By Rich Pollack
With sea turtle nesting season now under way, Highland Beach is moving forward with steps to keep nesting females and their hatchlings in the dark.
This month, members of the town’s Planning Board will review a proposed ordinance designed to reduce the number of bright lights shining on the beach that force some turtles to make unintended U-turns and crawl back to the water after coming ashore.
Town leaders are hoping to have the ordinance in place by early April.
“The proposed new ordinance gives the town more teeth to encourage residents to be aware of the need to protect sea turtles,” said Joanne Ryan, who runs the turtle monitoring program in Highland Beach and is the Florida Fish and Wildlife Conservation Commission’s permit holder.
Awareness is a key goal of the proposed ordinance, which would replace one that is vague and difficult to enforce.
“Right now our ordinance is just a few sentences long,” said Highland Beach resident Barbara James, who for many years led the turtle monitoring program and who is still involved in the program. “The new ordinance is more specific and should have a positive impact on our endangered and threatened sea turtles.”
One species listed federally as endangered is the leatherback, the largest turtle in the world and one of the first species to nest during turtle season in South Florida, which stretches from March 1 to Oct. 31.
At least one leatherback has already nested in Delray Beach, and James said she has seen another close to shore off Highland Beach.
Nesting turtles and their hatchlings face a slew of challenges, from predation of hatchlings and habitat destruction, with bright artificial lighting being one of the easiest problems to address.
Bright lights, ranging from those coming from condo parking lights or camera flashes, can spook a nesting turtle. Lights from as far away as the west side of State Road A1A can also confuse hatchlings that are naturally attracted east to the water by the light of the horizon.
Ryan and others say that Highland Beach residents are doing a good job of restricting bright lights during nesting season but that the new ordinance should be helpful.
“Most of Highland Beach is very turtle-friendly,” Ryan said. “But it’s enough of a problem that we want to do something about it.”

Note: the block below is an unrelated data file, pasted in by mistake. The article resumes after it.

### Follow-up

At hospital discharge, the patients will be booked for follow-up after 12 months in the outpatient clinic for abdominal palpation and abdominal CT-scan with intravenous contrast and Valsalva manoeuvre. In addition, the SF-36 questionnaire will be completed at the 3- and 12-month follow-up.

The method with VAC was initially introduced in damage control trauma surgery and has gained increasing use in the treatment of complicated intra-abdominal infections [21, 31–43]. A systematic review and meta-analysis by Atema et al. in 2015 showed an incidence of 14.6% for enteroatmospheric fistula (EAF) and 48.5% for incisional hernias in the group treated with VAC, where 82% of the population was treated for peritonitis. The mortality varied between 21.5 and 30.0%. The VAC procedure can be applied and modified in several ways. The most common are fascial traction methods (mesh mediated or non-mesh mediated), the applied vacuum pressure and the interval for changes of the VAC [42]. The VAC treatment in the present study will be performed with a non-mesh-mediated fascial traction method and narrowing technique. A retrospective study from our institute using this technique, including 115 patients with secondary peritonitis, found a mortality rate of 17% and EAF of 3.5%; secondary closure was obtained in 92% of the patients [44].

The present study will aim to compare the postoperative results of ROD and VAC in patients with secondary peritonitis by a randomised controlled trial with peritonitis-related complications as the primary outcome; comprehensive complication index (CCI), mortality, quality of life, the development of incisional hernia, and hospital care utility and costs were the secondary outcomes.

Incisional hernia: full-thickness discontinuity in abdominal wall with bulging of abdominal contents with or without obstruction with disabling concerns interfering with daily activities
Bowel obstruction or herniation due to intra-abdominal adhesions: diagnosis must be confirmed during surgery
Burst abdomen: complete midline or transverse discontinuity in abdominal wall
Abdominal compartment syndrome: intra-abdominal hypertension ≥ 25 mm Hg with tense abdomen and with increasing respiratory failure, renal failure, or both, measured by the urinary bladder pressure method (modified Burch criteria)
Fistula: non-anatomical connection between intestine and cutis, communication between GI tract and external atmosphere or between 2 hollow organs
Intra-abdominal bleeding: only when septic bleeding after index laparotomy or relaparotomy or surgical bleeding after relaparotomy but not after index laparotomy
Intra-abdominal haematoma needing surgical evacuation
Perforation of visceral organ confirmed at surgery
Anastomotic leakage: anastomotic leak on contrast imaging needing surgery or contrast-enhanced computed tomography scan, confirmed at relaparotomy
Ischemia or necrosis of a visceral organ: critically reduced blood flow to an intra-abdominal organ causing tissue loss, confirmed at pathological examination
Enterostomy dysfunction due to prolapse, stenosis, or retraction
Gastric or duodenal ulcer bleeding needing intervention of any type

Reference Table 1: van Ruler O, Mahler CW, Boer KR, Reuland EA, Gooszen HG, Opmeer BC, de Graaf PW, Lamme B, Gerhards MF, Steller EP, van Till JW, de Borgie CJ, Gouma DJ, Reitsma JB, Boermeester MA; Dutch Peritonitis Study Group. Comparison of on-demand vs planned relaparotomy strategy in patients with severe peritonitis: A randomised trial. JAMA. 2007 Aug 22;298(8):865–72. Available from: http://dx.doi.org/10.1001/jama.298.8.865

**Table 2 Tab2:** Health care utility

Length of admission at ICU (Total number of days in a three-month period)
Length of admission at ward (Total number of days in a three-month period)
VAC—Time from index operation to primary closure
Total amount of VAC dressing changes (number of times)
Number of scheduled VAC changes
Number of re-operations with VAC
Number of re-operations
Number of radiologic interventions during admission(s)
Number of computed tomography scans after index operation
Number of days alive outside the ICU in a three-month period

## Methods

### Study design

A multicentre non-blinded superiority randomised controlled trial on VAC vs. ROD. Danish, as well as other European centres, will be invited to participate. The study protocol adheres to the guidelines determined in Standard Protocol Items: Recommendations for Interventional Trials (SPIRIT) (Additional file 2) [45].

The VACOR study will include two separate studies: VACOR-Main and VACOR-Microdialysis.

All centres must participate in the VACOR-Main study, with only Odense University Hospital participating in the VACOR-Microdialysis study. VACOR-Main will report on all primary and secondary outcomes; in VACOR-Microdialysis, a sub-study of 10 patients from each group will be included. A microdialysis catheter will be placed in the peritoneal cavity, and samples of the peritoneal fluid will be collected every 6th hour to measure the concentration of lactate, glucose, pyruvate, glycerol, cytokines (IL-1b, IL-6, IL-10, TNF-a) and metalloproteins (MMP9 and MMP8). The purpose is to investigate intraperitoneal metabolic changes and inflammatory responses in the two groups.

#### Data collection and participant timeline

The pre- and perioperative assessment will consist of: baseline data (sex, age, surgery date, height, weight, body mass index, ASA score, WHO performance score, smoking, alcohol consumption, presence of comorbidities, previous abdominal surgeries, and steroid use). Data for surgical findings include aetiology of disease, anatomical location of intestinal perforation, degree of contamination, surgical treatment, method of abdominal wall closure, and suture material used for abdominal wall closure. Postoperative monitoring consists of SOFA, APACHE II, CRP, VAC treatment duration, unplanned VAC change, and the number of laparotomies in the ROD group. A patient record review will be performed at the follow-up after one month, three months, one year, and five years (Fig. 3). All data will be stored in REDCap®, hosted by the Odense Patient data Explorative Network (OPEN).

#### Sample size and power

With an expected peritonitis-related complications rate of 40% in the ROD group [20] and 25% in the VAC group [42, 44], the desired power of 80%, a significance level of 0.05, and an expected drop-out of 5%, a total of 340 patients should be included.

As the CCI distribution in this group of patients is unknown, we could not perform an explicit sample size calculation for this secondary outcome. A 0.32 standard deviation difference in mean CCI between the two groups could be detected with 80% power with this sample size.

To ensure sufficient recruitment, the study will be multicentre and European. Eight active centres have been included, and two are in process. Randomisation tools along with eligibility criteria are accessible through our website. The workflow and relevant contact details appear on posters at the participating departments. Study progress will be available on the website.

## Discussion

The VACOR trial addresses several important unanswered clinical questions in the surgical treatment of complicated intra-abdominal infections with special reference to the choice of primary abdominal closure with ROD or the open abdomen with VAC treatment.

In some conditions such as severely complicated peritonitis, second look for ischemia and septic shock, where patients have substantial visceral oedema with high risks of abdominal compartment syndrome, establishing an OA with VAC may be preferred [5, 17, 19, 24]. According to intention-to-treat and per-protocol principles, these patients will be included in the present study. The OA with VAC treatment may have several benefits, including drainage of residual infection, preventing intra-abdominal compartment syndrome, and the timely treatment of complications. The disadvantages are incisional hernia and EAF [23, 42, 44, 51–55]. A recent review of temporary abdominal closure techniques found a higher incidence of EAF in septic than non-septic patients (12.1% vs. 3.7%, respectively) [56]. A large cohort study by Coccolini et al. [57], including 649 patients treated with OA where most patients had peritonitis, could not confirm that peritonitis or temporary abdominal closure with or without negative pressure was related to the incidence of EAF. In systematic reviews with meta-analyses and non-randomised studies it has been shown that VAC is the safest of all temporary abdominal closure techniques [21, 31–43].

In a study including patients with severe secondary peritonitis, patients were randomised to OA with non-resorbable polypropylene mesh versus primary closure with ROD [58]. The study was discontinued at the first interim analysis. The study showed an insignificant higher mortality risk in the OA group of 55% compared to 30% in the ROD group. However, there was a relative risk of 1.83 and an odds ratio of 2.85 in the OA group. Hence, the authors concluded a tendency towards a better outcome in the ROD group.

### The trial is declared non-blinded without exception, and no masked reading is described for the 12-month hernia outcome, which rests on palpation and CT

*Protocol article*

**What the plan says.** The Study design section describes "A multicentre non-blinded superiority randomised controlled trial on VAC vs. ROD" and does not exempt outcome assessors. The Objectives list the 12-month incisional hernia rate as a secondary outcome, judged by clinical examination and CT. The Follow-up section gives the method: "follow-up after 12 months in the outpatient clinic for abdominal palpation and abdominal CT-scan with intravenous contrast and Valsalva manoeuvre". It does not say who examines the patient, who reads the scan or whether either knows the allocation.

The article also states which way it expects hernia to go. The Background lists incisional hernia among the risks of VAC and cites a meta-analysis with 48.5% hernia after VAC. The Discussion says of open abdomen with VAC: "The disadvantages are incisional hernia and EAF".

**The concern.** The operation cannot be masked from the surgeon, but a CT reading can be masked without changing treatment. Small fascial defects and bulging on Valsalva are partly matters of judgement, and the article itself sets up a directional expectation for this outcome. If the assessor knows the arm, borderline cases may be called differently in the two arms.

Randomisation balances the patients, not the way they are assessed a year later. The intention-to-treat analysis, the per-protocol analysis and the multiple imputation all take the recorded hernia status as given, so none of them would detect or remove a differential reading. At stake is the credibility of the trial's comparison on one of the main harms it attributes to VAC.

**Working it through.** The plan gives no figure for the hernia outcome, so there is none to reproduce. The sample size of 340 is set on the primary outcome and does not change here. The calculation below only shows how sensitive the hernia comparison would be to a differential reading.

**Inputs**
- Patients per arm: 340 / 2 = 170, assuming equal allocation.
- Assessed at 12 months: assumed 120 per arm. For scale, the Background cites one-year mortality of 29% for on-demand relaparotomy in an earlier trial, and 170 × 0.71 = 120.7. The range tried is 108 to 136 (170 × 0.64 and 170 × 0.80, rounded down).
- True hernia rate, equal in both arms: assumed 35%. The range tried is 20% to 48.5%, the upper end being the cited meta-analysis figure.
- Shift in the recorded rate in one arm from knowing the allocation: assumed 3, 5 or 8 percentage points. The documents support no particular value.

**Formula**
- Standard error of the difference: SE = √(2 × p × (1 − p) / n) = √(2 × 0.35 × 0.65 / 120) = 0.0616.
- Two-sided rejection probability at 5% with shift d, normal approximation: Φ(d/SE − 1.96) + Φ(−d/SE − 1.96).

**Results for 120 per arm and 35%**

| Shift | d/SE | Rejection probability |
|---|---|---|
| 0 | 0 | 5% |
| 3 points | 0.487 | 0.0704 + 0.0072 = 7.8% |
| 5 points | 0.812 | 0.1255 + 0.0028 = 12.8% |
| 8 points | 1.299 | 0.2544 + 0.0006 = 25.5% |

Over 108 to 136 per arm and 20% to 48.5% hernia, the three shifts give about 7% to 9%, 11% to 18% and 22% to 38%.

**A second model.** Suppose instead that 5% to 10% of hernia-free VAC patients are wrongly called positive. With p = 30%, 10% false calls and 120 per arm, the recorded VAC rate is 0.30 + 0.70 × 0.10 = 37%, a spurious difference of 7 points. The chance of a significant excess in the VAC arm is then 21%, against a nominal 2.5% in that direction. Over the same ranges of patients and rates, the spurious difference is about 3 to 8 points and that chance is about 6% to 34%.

That’s where the proposed ordinance comes in.
Broken into two parts, the ordinance includes restrictions on new construction and remodeling as well as on existing properties.
Under the proposed ordinance, people building on beach-facing properties will be required to use amber, orange or red lights instead of bright white lights on exterior lighting. Fully shielded lights and downward directed lights will also be acceptable.
There are also restrictions on lights coming from inside a home under construction, with light screens, shades or curtains required. In addition, glass windows on new homes or apartments facing the ocean will be required to be tinted to reduce light by 45%.
“With construction and remodeling, this ordinance will allow us to be more proactive,” said Jeff Remas, the town’s chief building official.
The proposed ordinance, which also addresses walkway lighting as well as pool area and parking lot lighting, fills gaps left by the vague current ordinance that restricted town officials to offer only vague instructions to people building or remodeling homes.
The proposed 11-page ordinance also provides similar requirements for existing homes and buildings, which Remas says can in most cases be addressed by replacing bulbs or providing light shields, although there will be cases where additional steps will need to be taken.
The building official, who also oversees code enforcement, said that one of the issues that surfaced in the past is building lights being left on unintentionally either by construction crews or because they were on a timer not adjusted for nesting season.
In most cases, those issues are reported by people on the beach before sunrise and are rectified quickly after contact with owners.